An environmental monitoring program (EMP) is a program that includes pathogen or indicator swabbing as appropriate to detect risks in sanitary conditions in the processing or food handling environment.
An environmental monitoring program must be in place for food processes that are handled, exposed, stored, processed, or packed. This program should be included for food processes of all risk levels. This element outlines the specific conditions required in areas where food is processed or handled. Conditions like these may contain pathogenic microorganisms and will support the formation of toxins or growth of pathogenic microorganisms and has a likelihood of growth causing illness or injury to a consumer if not properly produced, processed, distributed, and/or prepared for consumption. It may also apply to a food that is deemed high risk by a customer, declared a risk by the relevant food regulation, or has caused a major foodborne illness outbreak (refer to the SQF Code, Appendix 2: Glossary).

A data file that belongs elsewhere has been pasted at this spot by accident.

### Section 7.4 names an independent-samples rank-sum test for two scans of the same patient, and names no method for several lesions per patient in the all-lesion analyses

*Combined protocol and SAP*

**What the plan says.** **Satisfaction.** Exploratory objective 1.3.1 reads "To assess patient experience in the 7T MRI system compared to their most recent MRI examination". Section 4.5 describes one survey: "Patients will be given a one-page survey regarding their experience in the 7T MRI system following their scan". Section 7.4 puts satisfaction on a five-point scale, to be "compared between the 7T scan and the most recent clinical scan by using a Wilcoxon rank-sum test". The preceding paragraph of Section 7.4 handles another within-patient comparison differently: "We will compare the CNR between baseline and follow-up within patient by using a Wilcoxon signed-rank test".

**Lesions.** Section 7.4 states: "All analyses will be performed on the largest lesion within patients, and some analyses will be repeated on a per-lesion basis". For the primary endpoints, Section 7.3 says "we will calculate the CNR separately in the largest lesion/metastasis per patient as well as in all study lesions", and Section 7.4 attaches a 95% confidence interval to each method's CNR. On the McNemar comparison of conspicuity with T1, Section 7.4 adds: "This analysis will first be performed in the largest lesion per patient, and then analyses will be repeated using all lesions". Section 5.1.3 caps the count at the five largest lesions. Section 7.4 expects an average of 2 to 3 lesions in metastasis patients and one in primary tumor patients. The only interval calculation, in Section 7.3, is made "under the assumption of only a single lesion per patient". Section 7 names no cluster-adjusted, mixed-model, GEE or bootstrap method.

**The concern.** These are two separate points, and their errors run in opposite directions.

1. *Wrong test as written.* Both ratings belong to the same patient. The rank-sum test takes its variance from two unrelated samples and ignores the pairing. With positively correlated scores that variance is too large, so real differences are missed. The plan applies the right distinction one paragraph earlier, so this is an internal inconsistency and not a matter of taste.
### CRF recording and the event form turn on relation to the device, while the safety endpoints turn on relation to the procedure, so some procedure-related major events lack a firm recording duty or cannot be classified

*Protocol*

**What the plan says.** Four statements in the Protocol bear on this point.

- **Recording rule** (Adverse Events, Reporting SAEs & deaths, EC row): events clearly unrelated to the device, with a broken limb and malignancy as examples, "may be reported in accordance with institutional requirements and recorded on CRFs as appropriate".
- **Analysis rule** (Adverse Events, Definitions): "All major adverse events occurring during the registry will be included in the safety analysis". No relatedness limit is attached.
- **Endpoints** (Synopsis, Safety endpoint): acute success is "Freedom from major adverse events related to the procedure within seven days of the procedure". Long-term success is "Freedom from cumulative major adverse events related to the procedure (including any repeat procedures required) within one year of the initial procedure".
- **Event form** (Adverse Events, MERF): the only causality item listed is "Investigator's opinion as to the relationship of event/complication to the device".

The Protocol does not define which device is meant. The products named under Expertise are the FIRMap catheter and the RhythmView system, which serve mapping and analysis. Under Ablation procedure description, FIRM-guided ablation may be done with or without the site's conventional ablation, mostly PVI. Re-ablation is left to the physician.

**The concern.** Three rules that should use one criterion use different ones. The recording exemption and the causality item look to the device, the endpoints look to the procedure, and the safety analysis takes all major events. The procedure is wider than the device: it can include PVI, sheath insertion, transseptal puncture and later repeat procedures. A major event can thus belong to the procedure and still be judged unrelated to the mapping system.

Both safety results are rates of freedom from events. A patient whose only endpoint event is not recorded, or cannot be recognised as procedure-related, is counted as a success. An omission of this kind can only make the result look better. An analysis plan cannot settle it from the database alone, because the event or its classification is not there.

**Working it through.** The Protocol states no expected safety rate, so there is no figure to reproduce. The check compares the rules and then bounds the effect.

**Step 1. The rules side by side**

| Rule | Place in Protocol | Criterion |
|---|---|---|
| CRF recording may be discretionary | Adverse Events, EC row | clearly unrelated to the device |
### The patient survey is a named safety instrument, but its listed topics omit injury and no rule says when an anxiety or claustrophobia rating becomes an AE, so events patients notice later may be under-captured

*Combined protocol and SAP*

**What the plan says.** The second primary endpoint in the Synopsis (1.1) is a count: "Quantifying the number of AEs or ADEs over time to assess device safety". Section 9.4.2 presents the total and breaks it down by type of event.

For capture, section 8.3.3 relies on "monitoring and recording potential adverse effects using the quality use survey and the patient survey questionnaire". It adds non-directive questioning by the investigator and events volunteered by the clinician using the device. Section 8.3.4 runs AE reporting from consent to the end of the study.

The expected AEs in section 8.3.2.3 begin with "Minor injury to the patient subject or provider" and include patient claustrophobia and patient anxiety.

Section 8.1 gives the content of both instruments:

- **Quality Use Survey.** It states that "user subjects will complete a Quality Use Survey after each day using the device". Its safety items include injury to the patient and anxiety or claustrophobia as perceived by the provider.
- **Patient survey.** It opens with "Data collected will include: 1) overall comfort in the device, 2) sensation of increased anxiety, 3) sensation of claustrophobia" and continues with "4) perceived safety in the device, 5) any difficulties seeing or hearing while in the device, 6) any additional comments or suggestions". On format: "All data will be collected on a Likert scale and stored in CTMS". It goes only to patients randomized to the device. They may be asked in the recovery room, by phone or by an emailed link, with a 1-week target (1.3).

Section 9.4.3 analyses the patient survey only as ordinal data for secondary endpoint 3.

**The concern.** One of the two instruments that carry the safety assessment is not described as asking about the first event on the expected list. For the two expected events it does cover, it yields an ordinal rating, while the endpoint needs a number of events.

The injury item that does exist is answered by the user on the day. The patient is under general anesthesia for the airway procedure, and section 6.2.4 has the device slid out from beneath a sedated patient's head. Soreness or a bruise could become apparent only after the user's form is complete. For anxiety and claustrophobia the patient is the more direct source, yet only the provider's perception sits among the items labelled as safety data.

The process flow is particularly relevant for high-risk processes where the product is subject to handling or exposure after a “kill-step.” This includes (refer to 184.108.40.206) segregation of the postprocess end from the raw material end of the process, controlling pedestrian walkways to avoid personnel contamination, dedicated tools and equipment post-process, dedicated staff servicing the post-process end, and dedicated uniforms for staff working post-process.
The reference to the environmental monitoring program is self-explanatory but is worth repeating as it is considered mandatory for areas in which high-risk food is processed, handled, or exposed. Failure to have an effective environmental monitoring program will result in a major non-conformance.
An environmental monitoring program (EMP) is a program that includes pathogen swabbing to detect risk in the sanitary conditions of the processing environment and is a verification of the effectiveness of the pathogen controls that a management site has in place for high-risk foods (refer Appendix 2: Glossary of Terms).
Swabbing must include not only the smooth, accessible parts of the process but also, the transfer points, bearings, etc., where product is likely to build up.
Updated Date: 2022/12/01